Lindsay Lohan’s Tara is about as vacuous as Evelyn, yet we’re asked to believe that people care so much about her that she drives an entire narrative of backstabbing, intrigue, and murder. What? Why? Is it the cat’s eye make up? The collagen-ravaged Joker smile? Her acting is fine, but her character, as it’s written… no way that many people could care this much about her.
In The Inventor and the Tycoon, which I was reading a few weeks ago, there’s a section about early motion picture pioneer Eadweard Muybridge, and Thomas Edison stealing elements of Muybridge’s zoopraxiscope for box-like devices that the viewer could look into to watch moving pictures. The fad ended up being short-lived when they figured out that people liked the social aspect of seeing a big image projected onto a screen and watching it as an event, more so than the solitary act of watching motion pictures like a peep show. It’s hard to deny the general decline of movies in terms of entertainment market share, but has human nature really changed that much since the 1890s? I’m not quite convinced about the whole end-of-movie-theaters thing.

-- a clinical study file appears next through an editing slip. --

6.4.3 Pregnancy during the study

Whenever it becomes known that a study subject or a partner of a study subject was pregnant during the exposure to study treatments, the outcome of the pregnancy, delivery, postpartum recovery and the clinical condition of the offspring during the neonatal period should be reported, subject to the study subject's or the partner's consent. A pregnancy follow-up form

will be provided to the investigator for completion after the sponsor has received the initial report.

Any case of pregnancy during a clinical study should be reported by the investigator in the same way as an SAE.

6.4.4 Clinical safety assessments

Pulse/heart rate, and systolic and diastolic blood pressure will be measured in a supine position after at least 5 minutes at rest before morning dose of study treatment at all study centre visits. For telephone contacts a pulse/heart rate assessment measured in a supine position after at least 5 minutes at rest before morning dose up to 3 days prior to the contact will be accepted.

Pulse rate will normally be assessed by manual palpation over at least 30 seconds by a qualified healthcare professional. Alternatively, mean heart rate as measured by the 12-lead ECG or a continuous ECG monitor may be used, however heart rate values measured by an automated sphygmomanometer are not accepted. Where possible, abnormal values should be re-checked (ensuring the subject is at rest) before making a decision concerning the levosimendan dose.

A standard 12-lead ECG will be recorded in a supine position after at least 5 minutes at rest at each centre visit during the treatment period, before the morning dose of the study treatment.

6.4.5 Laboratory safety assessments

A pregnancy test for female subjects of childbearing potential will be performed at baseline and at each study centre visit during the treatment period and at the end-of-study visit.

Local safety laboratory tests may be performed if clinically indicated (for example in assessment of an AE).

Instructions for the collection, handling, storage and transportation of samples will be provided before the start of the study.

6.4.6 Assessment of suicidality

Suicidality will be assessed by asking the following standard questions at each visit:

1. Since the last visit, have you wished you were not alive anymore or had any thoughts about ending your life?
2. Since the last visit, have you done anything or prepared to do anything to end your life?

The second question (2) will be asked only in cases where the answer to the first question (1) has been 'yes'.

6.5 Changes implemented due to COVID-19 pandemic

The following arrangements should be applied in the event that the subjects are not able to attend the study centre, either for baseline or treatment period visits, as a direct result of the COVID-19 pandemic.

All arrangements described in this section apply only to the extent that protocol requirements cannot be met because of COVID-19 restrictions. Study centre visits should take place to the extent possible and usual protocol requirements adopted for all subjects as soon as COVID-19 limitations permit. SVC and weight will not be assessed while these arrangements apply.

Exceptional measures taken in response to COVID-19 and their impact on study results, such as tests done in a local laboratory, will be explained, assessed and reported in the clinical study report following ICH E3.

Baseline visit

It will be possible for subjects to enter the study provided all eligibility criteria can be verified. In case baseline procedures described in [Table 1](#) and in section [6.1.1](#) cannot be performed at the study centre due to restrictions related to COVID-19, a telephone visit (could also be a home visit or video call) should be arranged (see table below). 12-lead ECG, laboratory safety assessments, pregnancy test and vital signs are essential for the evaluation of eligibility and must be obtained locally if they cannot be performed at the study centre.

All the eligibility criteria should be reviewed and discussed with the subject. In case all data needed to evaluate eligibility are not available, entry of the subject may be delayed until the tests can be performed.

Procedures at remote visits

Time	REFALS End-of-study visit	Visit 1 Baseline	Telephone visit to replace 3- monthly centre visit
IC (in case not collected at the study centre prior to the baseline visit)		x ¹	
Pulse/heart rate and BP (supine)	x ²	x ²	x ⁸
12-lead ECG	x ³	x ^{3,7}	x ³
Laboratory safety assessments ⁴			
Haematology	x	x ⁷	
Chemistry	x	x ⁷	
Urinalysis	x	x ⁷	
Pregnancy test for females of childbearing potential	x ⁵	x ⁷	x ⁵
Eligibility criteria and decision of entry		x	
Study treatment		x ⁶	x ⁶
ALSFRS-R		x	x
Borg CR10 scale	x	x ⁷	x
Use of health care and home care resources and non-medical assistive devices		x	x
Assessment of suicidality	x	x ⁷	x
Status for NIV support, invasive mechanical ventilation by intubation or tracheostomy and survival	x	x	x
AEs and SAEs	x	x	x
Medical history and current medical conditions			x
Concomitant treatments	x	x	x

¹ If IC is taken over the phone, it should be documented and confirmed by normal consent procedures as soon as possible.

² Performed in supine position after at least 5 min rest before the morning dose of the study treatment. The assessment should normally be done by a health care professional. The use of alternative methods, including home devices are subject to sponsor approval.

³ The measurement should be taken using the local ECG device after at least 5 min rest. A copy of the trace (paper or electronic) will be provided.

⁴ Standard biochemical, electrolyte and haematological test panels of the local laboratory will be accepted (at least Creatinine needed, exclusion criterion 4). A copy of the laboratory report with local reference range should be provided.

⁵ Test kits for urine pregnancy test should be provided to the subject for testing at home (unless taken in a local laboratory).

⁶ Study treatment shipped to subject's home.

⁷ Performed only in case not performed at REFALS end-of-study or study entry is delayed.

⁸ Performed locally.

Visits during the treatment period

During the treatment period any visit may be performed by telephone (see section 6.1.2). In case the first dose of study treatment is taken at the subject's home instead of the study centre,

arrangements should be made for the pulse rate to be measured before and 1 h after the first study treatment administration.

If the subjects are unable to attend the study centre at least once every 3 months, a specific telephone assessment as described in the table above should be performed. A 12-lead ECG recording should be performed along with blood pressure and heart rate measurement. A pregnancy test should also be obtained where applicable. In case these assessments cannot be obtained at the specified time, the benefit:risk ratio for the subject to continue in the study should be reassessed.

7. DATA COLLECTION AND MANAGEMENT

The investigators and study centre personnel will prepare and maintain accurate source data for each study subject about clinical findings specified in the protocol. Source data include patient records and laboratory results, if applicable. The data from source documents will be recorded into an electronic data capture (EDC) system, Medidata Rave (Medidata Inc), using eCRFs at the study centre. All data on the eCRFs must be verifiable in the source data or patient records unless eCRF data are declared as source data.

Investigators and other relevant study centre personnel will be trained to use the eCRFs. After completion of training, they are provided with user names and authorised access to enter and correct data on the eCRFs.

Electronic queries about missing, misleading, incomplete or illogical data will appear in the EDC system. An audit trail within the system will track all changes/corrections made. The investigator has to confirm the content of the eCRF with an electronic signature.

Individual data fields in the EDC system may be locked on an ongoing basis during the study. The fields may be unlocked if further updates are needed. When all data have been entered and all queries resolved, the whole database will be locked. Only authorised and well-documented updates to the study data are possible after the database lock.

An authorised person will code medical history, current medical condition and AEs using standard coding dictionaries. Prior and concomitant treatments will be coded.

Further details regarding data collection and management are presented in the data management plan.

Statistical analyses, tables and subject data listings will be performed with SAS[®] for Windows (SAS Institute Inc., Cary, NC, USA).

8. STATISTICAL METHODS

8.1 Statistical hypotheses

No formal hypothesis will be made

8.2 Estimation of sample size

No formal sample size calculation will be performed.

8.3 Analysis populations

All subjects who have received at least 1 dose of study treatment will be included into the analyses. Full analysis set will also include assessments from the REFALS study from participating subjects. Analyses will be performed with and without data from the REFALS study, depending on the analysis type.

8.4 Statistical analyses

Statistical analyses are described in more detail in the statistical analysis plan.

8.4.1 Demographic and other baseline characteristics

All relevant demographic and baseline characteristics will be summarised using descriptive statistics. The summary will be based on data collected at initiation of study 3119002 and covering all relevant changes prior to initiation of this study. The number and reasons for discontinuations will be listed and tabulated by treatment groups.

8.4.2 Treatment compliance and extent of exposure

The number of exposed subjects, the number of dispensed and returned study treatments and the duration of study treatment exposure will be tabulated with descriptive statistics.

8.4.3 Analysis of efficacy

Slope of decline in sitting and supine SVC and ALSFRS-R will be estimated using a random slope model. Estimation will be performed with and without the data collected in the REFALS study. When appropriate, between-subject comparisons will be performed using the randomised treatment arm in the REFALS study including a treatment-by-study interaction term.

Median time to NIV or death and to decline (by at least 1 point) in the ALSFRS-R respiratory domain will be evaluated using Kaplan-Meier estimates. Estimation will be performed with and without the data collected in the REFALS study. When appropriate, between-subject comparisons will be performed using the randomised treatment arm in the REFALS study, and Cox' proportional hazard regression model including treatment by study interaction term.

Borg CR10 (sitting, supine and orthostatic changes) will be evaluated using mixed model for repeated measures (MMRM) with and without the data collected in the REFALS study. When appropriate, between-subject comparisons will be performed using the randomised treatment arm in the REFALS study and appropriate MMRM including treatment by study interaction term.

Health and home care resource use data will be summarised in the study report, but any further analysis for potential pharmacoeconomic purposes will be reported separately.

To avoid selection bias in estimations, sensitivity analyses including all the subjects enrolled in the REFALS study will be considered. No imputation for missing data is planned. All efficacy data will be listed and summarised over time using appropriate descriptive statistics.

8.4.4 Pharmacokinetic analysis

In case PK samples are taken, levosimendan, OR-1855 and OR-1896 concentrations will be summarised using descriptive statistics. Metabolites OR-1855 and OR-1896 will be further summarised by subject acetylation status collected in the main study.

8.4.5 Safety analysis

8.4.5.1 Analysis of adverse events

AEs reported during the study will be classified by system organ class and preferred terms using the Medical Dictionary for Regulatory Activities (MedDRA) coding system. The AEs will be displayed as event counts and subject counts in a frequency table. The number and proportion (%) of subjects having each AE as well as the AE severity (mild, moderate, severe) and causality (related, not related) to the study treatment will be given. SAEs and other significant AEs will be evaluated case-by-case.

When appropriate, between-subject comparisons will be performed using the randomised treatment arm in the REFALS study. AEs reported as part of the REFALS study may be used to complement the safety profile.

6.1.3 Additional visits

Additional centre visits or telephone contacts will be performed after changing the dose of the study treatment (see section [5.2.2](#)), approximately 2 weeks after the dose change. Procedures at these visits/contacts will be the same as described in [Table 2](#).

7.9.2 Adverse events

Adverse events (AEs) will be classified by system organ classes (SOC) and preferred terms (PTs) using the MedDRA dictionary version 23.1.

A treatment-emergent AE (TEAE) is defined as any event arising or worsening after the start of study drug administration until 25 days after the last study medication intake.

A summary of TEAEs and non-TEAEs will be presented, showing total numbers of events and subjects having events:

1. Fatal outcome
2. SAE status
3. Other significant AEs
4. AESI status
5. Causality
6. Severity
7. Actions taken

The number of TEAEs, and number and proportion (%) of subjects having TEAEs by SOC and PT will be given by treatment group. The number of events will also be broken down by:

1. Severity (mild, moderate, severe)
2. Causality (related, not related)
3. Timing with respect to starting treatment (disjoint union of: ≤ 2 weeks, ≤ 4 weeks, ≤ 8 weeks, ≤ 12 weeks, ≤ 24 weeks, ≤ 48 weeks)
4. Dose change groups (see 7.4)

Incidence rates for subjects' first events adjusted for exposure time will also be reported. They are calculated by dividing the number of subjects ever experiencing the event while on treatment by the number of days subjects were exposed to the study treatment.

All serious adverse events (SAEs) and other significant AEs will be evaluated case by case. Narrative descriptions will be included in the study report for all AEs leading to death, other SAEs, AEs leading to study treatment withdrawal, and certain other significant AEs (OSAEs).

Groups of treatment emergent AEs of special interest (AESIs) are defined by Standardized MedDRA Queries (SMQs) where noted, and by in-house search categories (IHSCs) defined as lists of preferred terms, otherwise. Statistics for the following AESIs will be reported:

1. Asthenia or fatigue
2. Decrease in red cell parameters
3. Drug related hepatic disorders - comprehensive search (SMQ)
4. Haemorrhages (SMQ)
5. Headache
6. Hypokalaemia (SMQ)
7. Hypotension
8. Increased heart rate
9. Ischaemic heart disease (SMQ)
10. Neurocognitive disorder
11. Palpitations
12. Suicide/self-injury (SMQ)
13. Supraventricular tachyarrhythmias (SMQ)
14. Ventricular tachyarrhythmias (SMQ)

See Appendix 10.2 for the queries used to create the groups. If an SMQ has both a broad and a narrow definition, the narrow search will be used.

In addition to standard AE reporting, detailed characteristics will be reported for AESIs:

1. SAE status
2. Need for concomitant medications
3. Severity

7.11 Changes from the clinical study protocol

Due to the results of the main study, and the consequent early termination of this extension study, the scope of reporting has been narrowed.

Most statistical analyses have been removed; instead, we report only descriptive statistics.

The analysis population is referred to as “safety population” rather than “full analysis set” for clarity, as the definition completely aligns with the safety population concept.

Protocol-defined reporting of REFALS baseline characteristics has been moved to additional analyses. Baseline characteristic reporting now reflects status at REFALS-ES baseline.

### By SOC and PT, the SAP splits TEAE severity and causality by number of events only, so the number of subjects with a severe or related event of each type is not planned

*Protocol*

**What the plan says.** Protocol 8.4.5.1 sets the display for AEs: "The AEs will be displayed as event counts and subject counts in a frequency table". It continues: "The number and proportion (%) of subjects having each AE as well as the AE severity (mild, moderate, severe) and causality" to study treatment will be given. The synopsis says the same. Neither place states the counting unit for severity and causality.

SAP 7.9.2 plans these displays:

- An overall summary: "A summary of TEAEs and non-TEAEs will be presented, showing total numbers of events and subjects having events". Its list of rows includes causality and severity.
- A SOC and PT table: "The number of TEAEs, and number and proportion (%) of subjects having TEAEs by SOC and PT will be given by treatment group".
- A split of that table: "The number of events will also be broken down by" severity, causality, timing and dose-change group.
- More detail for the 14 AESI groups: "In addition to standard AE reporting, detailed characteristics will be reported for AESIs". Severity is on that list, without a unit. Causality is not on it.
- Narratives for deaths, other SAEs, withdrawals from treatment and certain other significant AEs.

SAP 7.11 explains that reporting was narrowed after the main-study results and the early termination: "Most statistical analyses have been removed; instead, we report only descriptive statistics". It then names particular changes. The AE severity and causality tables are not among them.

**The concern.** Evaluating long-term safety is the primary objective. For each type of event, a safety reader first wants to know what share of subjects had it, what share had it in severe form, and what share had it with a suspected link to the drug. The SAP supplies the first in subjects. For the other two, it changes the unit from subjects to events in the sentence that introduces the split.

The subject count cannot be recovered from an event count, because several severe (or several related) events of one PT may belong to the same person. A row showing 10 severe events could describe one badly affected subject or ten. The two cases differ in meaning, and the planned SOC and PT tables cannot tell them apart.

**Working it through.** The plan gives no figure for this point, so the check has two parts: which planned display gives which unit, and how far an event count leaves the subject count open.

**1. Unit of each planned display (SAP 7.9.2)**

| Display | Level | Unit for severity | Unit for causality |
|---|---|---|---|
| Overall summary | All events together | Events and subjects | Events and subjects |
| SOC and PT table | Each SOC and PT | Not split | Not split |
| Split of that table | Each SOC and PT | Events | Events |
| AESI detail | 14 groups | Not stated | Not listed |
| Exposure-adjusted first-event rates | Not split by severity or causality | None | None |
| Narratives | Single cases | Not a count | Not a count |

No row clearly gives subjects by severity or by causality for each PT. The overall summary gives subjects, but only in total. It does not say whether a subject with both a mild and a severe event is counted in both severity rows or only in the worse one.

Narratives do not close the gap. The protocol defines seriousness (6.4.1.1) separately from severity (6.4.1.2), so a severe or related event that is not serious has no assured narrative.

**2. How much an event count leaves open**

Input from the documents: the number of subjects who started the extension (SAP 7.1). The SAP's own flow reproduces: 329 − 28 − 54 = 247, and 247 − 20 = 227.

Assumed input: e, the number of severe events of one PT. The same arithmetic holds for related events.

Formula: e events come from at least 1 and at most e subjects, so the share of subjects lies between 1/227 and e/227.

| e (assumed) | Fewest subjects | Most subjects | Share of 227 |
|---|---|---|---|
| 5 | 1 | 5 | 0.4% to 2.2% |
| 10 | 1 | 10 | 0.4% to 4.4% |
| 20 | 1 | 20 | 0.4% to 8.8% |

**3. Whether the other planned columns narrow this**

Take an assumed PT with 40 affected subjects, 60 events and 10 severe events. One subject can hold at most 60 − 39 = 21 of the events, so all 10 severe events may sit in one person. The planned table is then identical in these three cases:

Though it might be partly accidental, The Canyons, in its rush to declare the end of Empire, seems to have thrown out elements of the Empire that we still need. Like the part where movies are compelling and nice to look at. You might be able to convince me that the end of theater-going is nigh and the traditional studio release process is hopelessly outdated, but you’re not selling me on VOD taking its place with a movie that looks like shit and where everyone’s bored. The Canyons feels like it’s about a bunch of rich white people who care way too much about who everyone else is f*cking. At least, way more than me.